Something to say and how to say it - PDF by Kleiser Grenville

Something to say and how to say it

Something to say and how to say it



The daily practice of reading aloud from the work of a standard author is one of the best preparations for public speaking. This exercise stimulates and develops all the mental powers. It confers the advantages which come from fitting words to the lips and gives an excellent opportunity for practical improvement in articulation, pronunciation, and vocal expression.

 A well-furnished mind presupposes a discriminating choice of books and a judicious way of reading them. The purpose of reading may be for study or for entertainment, but properly it is for acquiring knowledge and culture. useful material for public speaking than to nourish the mind with thoughts from the world's great writers. A public speaker should be a wide reader, a close observer, and a deep thinker.


One of the most essential things for you as a public speaker is to have something worthwhile to say. If you have a vital message to deliver or have thoroughly familiarized yourself with a subject of importance to your fellow men, you will have little difficulty in commanding an attentive hearing. Make it your deliberate purpose to acquire a large fund of useful knowledge, and as far as you are able to acquaint yourself with the best that has been thought and known in the world. The formation of "the student habit " is essential to your greatest progress in this valuable study.

One of the most essential things for you as a public speaker is to have something worthwhile to say. If you have a vital message to deliver or have thoroughly familiarized yourself with a subject of importance to your fellow men, you will have little difficulty in commanding an attentive hearing. Make it your deliberate purpose to acquire a large fund of useful knowledge, and as far as you are able acquaint yourself with the best that has been thought and known in the world. The formation of "the student habit " is essential to your greatest progress in this valuable study.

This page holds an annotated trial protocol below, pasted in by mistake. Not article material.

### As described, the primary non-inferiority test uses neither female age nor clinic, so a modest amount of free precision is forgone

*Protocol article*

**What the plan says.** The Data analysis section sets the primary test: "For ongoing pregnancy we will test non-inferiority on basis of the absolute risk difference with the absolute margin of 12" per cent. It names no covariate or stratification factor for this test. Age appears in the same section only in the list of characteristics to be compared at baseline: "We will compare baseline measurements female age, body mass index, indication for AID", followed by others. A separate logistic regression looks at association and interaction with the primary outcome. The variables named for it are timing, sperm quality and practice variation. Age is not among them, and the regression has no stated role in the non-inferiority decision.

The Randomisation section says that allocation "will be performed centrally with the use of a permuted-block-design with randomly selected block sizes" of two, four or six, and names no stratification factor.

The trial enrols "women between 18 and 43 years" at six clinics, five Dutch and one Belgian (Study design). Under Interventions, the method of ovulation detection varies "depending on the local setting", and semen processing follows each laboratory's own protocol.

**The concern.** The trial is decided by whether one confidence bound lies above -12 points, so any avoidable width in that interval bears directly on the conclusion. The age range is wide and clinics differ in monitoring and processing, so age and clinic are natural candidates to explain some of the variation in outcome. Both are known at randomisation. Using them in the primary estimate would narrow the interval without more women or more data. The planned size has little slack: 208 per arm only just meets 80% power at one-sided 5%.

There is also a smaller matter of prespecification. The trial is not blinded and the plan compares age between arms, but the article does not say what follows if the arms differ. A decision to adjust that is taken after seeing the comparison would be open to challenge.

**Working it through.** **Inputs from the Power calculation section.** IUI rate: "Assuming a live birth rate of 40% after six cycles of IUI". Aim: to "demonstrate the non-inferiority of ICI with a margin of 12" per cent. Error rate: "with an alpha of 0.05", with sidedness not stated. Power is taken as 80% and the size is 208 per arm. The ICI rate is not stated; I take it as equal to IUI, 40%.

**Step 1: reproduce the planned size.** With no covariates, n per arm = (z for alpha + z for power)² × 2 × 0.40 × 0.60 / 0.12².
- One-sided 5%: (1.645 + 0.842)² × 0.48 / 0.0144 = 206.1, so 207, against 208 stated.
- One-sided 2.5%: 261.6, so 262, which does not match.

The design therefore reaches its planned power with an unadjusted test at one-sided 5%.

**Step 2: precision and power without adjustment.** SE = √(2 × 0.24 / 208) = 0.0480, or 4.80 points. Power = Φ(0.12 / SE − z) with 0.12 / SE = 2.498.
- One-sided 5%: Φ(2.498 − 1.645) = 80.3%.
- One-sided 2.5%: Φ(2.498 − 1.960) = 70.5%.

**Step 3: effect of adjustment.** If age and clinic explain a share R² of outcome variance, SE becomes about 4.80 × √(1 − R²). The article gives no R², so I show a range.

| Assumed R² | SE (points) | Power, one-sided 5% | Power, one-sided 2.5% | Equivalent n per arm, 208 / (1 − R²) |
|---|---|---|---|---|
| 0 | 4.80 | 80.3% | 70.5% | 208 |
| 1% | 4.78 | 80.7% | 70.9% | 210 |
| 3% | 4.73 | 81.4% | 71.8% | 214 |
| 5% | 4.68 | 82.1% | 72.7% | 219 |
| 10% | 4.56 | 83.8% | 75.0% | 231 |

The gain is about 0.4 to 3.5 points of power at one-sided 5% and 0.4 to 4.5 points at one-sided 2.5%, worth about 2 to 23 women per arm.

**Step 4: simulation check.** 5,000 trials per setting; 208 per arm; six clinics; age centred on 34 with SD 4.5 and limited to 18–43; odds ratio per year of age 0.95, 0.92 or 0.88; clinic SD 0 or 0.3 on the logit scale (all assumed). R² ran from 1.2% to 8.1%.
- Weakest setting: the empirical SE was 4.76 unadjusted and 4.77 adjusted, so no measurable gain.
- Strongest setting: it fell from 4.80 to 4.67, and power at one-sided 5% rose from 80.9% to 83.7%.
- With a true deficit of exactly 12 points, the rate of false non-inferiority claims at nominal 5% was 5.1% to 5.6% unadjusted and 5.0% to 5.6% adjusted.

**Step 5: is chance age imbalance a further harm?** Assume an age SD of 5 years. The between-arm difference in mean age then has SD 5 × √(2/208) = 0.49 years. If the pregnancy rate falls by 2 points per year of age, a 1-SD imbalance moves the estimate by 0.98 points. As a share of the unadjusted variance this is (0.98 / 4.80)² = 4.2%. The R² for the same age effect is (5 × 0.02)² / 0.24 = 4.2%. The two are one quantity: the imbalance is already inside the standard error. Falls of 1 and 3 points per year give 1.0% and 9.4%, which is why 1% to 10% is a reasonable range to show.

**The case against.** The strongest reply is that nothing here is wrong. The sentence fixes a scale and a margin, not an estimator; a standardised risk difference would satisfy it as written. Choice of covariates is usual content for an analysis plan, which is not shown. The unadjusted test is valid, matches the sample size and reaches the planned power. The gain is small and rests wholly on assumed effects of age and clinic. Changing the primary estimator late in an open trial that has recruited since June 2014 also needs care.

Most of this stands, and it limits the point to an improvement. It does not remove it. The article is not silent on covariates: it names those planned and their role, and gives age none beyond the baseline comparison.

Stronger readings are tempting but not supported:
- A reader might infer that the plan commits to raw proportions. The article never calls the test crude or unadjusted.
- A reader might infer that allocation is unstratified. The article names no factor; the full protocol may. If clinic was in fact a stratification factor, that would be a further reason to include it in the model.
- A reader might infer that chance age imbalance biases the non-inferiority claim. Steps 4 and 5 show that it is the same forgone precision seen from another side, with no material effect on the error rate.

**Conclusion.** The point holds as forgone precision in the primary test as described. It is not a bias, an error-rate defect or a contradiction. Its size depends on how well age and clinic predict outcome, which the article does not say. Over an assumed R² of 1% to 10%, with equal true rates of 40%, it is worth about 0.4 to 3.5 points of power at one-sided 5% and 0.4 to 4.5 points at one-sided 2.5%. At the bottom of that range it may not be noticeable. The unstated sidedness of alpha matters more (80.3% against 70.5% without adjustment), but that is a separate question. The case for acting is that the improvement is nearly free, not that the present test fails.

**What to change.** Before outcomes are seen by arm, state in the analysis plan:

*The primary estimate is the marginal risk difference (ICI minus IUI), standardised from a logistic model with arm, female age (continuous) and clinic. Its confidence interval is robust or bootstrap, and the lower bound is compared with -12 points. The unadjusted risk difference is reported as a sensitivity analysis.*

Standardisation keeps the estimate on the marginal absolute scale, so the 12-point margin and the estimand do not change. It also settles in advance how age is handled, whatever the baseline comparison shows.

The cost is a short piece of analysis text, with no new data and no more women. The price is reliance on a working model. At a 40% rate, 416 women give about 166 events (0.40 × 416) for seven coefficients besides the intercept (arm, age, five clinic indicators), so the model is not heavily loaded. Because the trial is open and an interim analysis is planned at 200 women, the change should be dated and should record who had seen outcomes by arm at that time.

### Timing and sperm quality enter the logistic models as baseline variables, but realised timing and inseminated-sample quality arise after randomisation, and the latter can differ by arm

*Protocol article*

Assuming that you are now interested in a particular subject upon which you wish to speak in public, your first aim should be to gather all the useful material available on that subject. As you proceed, other desirable themes will suggest themselves to your mind. Keep a separate notebook for each subject upon which you intend to gather material for future speech-making. Carefully write down in such books your newly acquired ideas, facts, information, and other data. 

These note-books will ultimately be of great value to you, since they will be the product of your own efforts. The more thoroughly you do this preliminary work of note-taking, the more authoritative and influential will you ultimately become as a public speaker. 

Make it an invariable rule to write down at once any new ideas or information which you think will be of value to you. Keep your notebooks at hand for ready use. Many thoughts will come to your mind which you can turn to good account if you seize them promptly, but which otherwise may disappear never to recur to you. I ask you now to consider the principal sources from which you may draw material for a speech. These are 1. Observation. 2. Conversation. 3. Beading. 4. Meditation.

Date: 1920

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